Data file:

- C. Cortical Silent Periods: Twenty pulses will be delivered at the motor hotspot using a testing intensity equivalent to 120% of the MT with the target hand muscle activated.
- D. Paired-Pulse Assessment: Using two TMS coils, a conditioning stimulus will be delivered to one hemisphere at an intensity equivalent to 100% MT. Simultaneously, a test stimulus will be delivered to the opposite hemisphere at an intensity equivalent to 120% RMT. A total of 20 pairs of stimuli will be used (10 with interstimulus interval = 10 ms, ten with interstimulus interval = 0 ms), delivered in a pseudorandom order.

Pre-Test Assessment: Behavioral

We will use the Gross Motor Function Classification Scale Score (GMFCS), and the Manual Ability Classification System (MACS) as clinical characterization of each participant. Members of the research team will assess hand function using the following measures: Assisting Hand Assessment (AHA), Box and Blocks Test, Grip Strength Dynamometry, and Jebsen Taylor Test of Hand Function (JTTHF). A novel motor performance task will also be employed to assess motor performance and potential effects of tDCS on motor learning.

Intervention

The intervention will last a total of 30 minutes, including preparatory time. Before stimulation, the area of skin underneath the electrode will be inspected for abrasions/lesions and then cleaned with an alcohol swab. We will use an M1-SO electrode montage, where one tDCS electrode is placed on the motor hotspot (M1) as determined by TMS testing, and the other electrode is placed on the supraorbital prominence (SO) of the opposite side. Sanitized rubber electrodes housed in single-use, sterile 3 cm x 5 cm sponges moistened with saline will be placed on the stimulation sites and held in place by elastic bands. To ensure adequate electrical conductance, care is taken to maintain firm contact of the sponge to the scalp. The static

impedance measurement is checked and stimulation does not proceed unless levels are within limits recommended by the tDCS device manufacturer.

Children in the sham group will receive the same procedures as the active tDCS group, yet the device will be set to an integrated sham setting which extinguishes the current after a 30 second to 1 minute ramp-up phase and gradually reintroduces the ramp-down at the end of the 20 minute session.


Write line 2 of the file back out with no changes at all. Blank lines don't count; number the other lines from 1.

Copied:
- D. Paired-Pulse Assessment: Using two TMS coils, a conditioning stimulus will be delivered to one hemisphere at an intensity equivalent to 100% MT. Simultaneously, a test stimulus will be delivered to the opposite hemisphere at an intensity equivalent to 120% RMT. A total of 20 pairs of stimuli will be used (10 with interstimulus interval = 10 ms, ten with interstimulus interval = 0 ms), delivered in a pseudorandom order.